LFA at Nurburgring

07/06/2011—Although the Lexus LFA (Lexus Fuji Apex) is named in part after the Fuji Speedway in Japan, the Nürburgring Nordschleife in Germany has played an equally influential role in the development of the Lexus supercar—with countless laps in pre-production prototypes, this legendary 15.5-mile racetrack has long served as the LFA's most difficult challenge.

It’s also the only track in the world where the LFA has raced competitively. Since 2007, the Gazoo Racing team has been entering racing versions of the Lexus supercar in the annual 24 Hours of Nürburgring race—a high-intensity endurance race that spans a full day of competition against the top touring car teams in the world—and once again returned this year with two LFAs in the SP8 class (for 4.0 - 6.25L engines): the #87 LFA with drivers Takayuki Kinoshita, Andre Lotterer, and Juichi Wakisaka, and the #88 LFA with drivers Akira Iida, Hiroaki Ishiura, and Kazuya Oshima.

Having such a skilled set of drivers and two cars expressly tuned for the Nürburgring, both teams did well in the qualifying rounds, with the #88 LFA starting the race 23rd overall (2nd in the SP8 class) and the #87 LFA following up at 26th overall (3rd in the SP8 class).

But if endurance racing is made up of equal parts skill, preparation, and luck, then luck was in short supply for the Gazoo Racing team this year. The #88 LFA managed to reach 20th overall before a collision in the eighth hour caused extensive damage to the rear diffuser and exhaust system, which sidelined the car for close to three hours before rejoining the race way back in 138th place.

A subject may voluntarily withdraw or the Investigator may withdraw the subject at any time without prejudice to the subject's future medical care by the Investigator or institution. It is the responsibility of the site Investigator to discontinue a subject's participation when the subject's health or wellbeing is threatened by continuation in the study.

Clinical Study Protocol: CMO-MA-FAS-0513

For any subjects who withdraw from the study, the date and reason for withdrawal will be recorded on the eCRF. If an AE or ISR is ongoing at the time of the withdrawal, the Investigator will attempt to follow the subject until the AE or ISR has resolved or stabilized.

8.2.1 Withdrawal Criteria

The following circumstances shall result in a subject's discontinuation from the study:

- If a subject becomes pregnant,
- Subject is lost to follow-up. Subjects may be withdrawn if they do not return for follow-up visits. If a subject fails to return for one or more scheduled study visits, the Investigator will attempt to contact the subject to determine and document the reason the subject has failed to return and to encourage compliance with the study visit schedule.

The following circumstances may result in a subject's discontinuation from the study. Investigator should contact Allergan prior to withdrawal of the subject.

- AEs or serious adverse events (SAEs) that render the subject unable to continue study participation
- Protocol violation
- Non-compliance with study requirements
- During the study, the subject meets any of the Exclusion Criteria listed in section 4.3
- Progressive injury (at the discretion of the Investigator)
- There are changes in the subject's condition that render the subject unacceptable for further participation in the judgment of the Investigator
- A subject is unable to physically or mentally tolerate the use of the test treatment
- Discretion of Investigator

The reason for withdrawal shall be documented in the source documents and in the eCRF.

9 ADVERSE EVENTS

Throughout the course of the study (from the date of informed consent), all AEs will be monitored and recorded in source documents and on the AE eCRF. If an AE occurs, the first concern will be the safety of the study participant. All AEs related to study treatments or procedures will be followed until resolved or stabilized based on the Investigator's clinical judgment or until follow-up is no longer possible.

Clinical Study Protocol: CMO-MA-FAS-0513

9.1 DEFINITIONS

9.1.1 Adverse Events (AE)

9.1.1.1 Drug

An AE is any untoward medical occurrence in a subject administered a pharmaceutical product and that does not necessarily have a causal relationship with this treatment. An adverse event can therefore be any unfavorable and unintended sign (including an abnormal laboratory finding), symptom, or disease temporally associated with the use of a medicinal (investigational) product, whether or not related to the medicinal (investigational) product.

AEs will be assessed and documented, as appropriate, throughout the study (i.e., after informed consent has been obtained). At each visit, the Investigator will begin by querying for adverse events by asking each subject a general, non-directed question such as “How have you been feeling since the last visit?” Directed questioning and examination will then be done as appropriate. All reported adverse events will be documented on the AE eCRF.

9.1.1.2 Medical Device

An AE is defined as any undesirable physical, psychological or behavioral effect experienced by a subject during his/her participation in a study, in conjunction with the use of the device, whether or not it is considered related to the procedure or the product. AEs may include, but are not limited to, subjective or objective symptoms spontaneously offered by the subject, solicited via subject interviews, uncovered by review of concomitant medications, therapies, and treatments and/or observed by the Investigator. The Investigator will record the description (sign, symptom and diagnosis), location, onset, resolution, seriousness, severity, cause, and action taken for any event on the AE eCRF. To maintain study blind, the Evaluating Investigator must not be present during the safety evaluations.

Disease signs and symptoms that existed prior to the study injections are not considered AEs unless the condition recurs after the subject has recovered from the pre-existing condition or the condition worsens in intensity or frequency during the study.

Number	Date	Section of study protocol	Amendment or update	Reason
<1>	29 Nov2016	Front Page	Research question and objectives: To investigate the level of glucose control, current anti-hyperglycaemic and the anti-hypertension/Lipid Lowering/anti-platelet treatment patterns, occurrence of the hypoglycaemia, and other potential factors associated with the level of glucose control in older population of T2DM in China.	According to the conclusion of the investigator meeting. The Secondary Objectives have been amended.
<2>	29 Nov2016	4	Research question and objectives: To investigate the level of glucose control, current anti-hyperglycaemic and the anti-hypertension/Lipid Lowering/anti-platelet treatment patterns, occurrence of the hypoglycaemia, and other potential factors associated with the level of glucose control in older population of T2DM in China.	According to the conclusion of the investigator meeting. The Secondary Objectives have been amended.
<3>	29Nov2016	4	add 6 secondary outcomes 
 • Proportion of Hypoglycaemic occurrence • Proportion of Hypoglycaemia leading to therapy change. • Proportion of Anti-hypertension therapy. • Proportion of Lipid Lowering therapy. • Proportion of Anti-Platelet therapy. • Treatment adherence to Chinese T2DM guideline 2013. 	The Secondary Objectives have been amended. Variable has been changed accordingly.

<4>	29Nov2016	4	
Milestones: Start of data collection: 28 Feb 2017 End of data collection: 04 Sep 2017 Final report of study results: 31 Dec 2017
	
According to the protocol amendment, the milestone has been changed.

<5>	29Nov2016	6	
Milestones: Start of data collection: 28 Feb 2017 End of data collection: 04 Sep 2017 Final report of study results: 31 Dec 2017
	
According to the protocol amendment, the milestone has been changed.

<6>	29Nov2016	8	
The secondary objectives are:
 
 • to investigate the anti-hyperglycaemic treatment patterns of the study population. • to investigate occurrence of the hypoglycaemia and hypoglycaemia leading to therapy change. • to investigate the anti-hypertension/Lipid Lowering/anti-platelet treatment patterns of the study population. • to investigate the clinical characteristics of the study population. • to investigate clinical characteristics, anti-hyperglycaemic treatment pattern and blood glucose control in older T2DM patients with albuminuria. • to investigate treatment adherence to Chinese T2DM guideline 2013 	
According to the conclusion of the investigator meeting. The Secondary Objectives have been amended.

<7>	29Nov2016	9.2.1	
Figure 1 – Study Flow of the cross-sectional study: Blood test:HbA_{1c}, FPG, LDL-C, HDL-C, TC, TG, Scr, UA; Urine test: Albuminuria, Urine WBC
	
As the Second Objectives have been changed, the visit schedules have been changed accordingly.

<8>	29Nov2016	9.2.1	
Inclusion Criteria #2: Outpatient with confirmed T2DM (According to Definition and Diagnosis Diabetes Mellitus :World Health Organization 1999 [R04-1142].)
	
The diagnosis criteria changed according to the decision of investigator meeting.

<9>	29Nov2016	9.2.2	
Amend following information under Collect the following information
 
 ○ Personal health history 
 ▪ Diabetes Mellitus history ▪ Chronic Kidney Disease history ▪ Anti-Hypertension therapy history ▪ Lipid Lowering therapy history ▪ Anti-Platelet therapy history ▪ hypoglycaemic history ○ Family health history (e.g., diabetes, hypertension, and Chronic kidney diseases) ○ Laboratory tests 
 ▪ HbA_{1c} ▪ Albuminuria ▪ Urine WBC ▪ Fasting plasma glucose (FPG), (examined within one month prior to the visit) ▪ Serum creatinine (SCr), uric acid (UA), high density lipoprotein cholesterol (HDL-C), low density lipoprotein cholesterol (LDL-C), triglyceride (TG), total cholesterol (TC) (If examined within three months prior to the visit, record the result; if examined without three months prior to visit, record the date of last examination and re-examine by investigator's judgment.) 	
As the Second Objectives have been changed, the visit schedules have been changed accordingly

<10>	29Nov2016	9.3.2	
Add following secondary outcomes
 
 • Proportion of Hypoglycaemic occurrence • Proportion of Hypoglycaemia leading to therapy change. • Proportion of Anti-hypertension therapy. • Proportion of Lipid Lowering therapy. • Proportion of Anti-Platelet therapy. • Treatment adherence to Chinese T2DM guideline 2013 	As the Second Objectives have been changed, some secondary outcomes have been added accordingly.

However, the #88 LFA clawed its way back to finish the race 41st overall and third in the SP8 class—extremely impressive considering the adversity. (Meanwhile, the #87 LFA, which required that its V10 be replaced during the race, finished 8th in the SP8 class.)

Kristof Pitteljon, a Lexus spokesman who posted Twitter updates from the Nürburgring, confirmed the general mood after the race: “The teams were very proud that both cars finished the race, despite the very serious technical problem,” he shared over email, “There was a great deal of satisfaction that the team overcame the challenges, and we learned a lot in the process.“

In its own way, the resolve shown by the Gazoo Racing teams at the 24 Hours of Nürburgring is a reflection of the LFA itself—after all, there was a time when a Lexus supercar would have been considered impossible, just as a crash and engine replacement could have taken the LFAs off the field for the remainder of the race. Instead, engineers and racers soldiered on, and that perseverance has become part of the LFA's DNA, its very character.

And all that work is paying off—just prior to the Nürburgring 24-hour race, a video surfaced on YouTube showing Gazoo driver Akira Iida lapping the Nordschleife in 7:22.85, a time good enough for 10th place on the all-time production car list. What was he driving? The LFA Nürburgring Edition, an ultra-limited, track optimized version of the production LFA named after the track that played such an instrumental part in its creation.


(Special thanks to the Lexus Europe team for their excellent racing coverage!)